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0040 Connecting the dots: understanding and addressing the links between multiple forms of violence
  1. Natalie Wilkins1,
  2. Marci Hertz1,
  3. Tomei Kuehl2,
  4. Joanne Klevens1
  1. 1Centers for Disease Control and Prevention, Atlanta, GA, USA
  2. 2Colorado Department of Public Health and Environment, Denver, CO, USA

Abstract

Statement of purpose Different forms of violence are connected and understanding these connections is important for prevention. CDC will provide an overview of the links between multiple forms of violence and Colorado’s Department of Public Health and Environment will present on their shared risk and protective factor approach to violence prevention. Participants will learn about: 1) The latest research on shared risk and protective factors across different forms of violence; 2) How experiencing one form of violence affects people’s risk for experiencing other forms of violence; 3) Considering peoples’ risk and protection from multiple forms of violence within the context of their communities.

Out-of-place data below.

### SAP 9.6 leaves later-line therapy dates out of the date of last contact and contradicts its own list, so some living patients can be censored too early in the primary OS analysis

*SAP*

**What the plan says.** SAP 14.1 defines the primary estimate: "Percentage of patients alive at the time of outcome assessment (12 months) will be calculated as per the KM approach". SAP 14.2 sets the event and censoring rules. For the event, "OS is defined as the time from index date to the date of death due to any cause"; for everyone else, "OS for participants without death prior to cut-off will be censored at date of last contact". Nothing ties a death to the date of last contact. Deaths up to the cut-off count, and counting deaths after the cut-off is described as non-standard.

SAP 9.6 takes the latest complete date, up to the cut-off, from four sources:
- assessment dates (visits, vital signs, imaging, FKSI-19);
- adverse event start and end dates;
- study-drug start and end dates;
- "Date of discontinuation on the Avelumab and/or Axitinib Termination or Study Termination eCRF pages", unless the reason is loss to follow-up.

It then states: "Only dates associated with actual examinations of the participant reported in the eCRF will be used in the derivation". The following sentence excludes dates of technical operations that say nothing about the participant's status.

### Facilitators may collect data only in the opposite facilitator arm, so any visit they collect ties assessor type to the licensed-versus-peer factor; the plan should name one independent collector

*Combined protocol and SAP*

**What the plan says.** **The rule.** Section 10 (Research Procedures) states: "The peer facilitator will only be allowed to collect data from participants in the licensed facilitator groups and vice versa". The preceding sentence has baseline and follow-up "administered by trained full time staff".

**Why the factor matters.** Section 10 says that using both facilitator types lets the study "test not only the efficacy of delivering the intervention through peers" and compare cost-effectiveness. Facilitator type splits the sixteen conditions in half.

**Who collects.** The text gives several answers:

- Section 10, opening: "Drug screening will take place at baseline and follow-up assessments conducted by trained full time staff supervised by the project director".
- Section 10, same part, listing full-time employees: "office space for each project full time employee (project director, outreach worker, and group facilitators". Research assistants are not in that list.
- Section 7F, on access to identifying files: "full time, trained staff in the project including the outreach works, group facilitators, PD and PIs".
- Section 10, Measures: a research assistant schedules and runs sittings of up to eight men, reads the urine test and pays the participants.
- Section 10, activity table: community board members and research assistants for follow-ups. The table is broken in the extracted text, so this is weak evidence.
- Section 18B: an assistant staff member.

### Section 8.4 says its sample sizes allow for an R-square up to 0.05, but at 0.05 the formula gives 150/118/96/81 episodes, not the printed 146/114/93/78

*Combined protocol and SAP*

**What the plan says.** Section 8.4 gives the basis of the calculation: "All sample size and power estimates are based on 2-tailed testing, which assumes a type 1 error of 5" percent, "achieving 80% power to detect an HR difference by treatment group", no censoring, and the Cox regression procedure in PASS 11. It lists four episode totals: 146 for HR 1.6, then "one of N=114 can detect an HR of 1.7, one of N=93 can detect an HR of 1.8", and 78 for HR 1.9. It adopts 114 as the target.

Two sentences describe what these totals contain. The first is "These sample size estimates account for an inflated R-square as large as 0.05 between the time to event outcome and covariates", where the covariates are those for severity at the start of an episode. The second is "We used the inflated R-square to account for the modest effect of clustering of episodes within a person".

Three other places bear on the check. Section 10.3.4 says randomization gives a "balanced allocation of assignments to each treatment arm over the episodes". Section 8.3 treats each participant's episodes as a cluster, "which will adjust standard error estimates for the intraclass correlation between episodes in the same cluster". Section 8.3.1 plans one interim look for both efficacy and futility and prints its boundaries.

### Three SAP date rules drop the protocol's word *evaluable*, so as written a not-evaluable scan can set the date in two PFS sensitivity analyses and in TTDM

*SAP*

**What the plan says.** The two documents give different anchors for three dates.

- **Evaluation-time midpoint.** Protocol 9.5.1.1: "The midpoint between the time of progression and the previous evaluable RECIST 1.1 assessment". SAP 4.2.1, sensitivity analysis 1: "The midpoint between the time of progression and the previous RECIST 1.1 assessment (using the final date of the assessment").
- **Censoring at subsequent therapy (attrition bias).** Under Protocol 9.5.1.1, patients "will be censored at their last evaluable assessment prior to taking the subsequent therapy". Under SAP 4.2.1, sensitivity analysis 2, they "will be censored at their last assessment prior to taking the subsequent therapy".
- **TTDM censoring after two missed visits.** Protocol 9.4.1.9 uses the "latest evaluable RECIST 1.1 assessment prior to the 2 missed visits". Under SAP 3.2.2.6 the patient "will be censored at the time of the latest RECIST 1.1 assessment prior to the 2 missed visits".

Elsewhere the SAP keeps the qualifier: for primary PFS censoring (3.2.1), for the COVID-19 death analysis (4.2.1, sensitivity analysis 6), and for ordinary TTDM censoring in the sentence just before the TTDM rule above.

Methods/Approach Connecting the Dots: An Overview of the Links between Multiple Forms of Violence is a new resource co-developed by CDC’s Division of Violence Prevention and Prevention Institute for injury and violence prevention practitioners. It includes a summary of the latest research on the connections between different forms of violence and how these connections affect communities.

Results Different types of violence are connected and often share the same root causes. Examples will be given of how to apply a shared risk and protective factor approach to violence prevention in a state health department.

Conclusions Understanding the overlapping causes of violence and the things that can protect people and communities is important, and can help public health practitioners at the federal, state, and local levels better address violence in all its forms.

Significance and contribution to the field Connecting the Dots translates research about connections between different forms of violence and describes how these connections affect communities, and Colorado’s Department of Public Health and Environment provides an example of the role that state health departments can play in addressing multiple forms of violence together. This information will help violence prevention practitioners improve the public’s health by thinking strategically and creatively about ways to prevent multiple forms of violence at the same time.

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